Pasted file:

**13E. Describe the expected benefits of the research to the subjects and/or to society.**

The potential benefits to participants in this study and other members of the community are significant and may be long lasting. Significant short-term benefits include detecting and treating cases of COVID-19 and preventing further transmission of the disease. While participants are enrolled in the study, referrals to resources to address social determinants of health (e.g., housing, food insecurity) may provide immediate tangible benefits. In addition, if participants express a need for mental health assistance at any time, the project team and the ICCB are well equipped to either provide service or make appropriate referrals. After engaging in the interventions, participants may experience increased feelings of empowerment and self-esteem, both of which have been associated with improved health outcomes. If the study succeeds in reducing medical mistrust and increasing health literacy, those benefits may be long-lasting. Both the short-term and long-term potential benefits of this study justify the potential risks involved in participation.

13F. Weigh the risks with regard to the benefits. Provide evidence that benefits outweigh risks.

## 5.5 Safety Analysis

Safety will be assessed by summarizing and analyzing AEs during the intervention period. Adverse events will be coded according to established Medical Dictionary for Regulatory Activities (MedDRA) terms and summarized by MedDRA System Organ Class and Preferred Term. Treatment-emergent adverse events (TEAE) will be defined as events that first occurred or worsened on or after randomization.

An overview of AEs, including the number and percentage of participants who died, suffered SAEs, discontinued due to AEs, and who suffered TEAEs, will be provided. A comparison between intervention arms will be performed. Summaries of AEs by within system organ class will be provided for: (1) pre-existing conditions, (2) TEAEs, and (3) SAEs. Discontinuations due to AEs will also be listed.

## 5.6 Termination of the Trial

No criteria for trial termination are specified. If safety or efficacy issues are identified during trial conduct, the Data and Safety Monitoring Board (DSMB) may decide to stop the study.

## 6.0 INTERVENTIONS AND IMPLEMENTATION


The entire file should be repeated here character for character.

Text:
**13E. Describe the expected benefits of the research to the subjects and/or to society.**

The potential benefits to participants in this study and other members of the community are significant and may be long lasting. Significant short-term benefits include detecting and treating cases of COVID-19 and preventing further transmission of the disease. While participants are enrolled in the study, referrals to resources to address social determinants of health (e.g., housing, food insecurity) may provide immediate tangible benefits. In addition, if participants express a need for mental health assistance at any time, the project team and the ICCB are well equipped to either provide service or make appropriate referrals. After engaging in the interventions, participants may experience increased feelings of empowerment and self-esteem, both of which have been associated with improved health outcomes. If the study succeeds in reducing medical mistrust and increasing health literacy, those benefits may be long-lasting. Both the short-term and long-term potential benefits of this study justify the potential risks involved in participation.

13F. Weigh the risks with regard to the benefits. Provide evidence that benefits outweigh risks.

## 5.5 Safety Analysis

Safety will be assessed by summarizing and analyzing AEs during the intervention period. Adverse events will be coded according to established Medical Dictionary for Regulatory Activities (MedDRA) terms and summarized by MedDRA System Organ Class and Preferred Term. Treatment-emergent adverse events (TEAE) will be defined as events that first occurred or worsened on or after randomization.

An overview of AEs, including the number and percentage of participants who died, suffered SAEs, discontinued due to AEs, and who suffered TEAEs, will be provided. A comparison between intervention arms will be performed. Summaries of AEs by within system organ class will be provided for: (1) pre-existing conditions, (2) TEAEs, and (3) SAEs. Discontinuations due to AEs will also be listed.

## 5.6 Termination of the Trial

No criteria for trial termination are specified. If safety or efficacy issues are identified during trial conduct, the Data and Safety Monitoring Board (DSMB) may decide to stop the study.

## 6.0 INTERVENTIONS AND IMPLEMENTATION